Clinical Orthopaedics and Related Research®

, Volume 471, Issue 6, pp 1992–1999

Is Pain After TKA Better with Periarticular Injection or Intrathecal Morphine?

Authors

    • Department of Orthopaedic SurgeryThammasat University
  • Supakit Kanitnate
    • Department of Orthopaedic SurgeryThammasat University
  • Sudsayam Manuwong
    • Department of AnesthesiologyThammasat University
  • Thanasak Yakumpor
    • Department of Orthopaedic SurgeryBurapha University
  • Phonthakorn Panichkul
    • Department of Orthopaedic SurgeryThammasat University
Clinical Research

DOI: 10.1007/s11999-013-2826-9

Cite this article as:
Tammachote, N., Kanitnate, S., Manuwong, S. et al. Clin Orthop Relat Res (2013) 471: 1992. doi:10.1007/s11999-013-2826-9

Abstract

Background

Postoperative pain after TKA is a major concern to patients. The best technique to control pain is still controversial. Intrathecal morphine or periarticular multimodal drug injection are both commonly used and both appear to provide better pain control than placebo, but it is unclear whether one or the other provides better pain control.

Questions/purposes

We asked whether intrathecal morphine or periarticular multimodal drug injection provides better pain control with fewer adverse events.

Methods

In a prospective, double-blind, randomized controlled trial we randomized 57 patients with osteoarthritic knees who underwent TKAs into two groups. Group M (n = 28) received 0.2 mg intrathecal morphine while Group I (n = 29) received periarticular multimodal drug injection. Postoperative pain was managed with patient-controlled analgesia using ketorolac. The outcomes were pain levels, the amount of analgesic drug used, and drug-related side effects. Patients and evaluators were blinded. All patients were followed up to 3 months.

Results

We found no difference in postoperative pain level, analgesia drug consumption, blood loss in drain, and knee function. More patients in Group M required antiemetic (19 [69%] versus 10 [34%]) and antipruritic drugs (10 [36%] versus three [10%]) than patients in Group I.

Conclusions

The two techniques provide no different pain control capacity. The periarticular multimodal drug injection was associated with lower rates of vomiting and pruritus.

Level of Evidence

Level I, therapeutic study. See the Guidelines for Authors for a complete description of levels of evidence.

Introduction

TKA has been recognized as a successful procedure for treatment of osteoarthritic knees. Effective pain control improved postoperative rehabilitation and knee flexion have been reported [21]. Multiple analgesic techniques have been used for patients undergoing TKA such as intrathecal morphine [6, 12], epidural block [16], femoral nerve block [19, 24], intraarticular drug infusion [11], and periarticular multimodal drug injection (anesthetic cocktail) [3, 25].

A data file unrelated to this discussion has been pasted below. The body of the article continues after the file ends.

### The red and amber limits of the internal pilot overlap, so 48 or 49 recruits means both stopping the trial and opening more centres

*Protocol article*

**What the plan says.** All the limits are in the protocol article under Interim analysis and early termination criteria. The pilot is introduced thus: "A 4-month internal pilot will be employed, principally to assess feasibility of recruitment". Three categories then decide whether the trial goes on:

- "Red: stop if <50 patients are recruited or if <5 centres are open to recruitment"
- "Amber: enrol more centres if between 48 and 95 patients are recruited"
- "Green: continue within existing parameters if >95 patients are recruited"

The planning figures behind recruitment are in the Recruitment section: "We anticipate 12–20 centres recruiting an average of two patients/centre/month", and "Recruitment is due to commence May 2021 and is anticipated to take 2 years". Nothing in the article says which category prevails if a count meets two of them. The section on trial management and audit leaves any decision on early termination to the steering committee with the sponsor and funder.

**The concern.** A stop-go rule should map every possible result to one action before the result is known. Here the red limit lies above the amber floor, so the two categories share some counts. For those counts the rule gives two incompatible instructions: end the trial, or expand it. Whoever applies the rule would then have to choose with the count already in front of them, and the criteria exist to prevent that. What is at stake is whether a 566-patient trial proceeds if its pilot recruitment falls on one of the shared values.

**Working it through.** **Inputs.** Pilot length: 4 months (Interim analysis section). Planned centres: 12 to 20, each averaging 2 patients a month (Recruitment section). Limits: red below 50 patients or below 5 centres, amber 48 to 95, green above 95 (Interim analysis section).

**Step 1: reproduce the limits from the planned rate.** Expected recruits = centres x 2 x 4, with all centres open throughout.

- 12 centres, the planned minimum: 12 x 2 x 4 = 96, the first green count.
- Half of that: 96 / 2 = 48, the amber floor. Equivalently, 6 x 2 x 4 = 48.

Overusing narcotic drugs for postoperative pain management is associated with side effects including nausea, vomiting, pruritus, urinary retention, respiratory depression, and cognitive change [15]. Intrathecal morphine reportedly controls pain in patients undergoing TKA [6, 12], although there are concerns of morphine-related side effects [12]. Periarticular multimodal drug injection is being used more frequently and several studies [3, 18, 20, 25] showed its ability to provide postoperative pain control and reduced narcotic-related side effects by minimizing narcotic consumption. Both techniques control pain better than a placebo [3, 6, 25]. However, it is unclear whether one technique provides better pain control than the other.

We therefore asked whether intrathecal morphine or periarticular multimodal drug injection provides better pain control with fewer adverse events.

Patients and Methods

We prospectively evaluated 81 patients to enroll in a double-blind, randomized controlled trial of patients undergoing primary TKA from July 2010 to May 2011. The inclusion criteria were a diagnosis of primary osteoarthritis of the knee, younger than 80 years, good mentality, and patients agreed to participate. We excluded 22 patients for one of the following reasons: allergy to any drugs used in this study, severe liver or renal insufficiency, history of stroke or coronary heart disease, and cognitive impairment. These exclusions left 59 patients who underwent 59 TKAs. Two knees were excluded from analysis because one had drain dislodgement before 48 hours and the other had a periprosthetic fracture (Lewis and Rorabeck Type 2) from an accident 6 weeks after surgery. The patient’s fracture was fixed with a distal femoral locking plate. Consequently, 57 knees in 57 patients (46 females, 11 males) were included for analysis.

Sample size analysis was calculated. Fifty-four knees were required to detect a difference in VAS pain score greater than 20 points, with a SD of approximately 26 points in each group [7]. A two-sided hypothesis test at an alpha level of 0.05 and power of 80% was used. Ten percent dropout was added to confirm sufficient power to detect the difference calculated. Thus, 59 patients (59 knees) were recruited into the study.

Computerized block randomization was done by an independent research assistant (TY) who otherwise was not engaged in the study. The anesthesiologist assistant nurse who opened sealed opaque envelopes containing the randomization result allocated patients into each group. There were 28 patients in Group M and 29 patients in Group I (Fig. 1). We observed no difference for demographic data and preoperative clinical conditions (Table 1).
https://static-content.springer.com/image/art%3A10.1007%2Fs11999-013-2826-9/MediaObjects/11999_2013_2826_Fig1_HTML.gif
Fig. 1

The flow chart shows the protocol of this study. PCA = patient-controlled analgesia.

Table 1

Demographic data and preoperative clinical conditions*

Data

Group M (n = 28)

Group I (n = 29)

p value

Demographic data

 Gender (female/male)

20/8

26/3

 Age (years)

69 (8)

70 (7)

0.44

 Height (cm)

159 (8)

155 (7)

0.11

 Weight (kg)

69 (14)

69 (13)

0.95

 BMI (kg/m2)

27 (5)

29 (6)

0.37

Preoperative clinical conditions

 Motion arc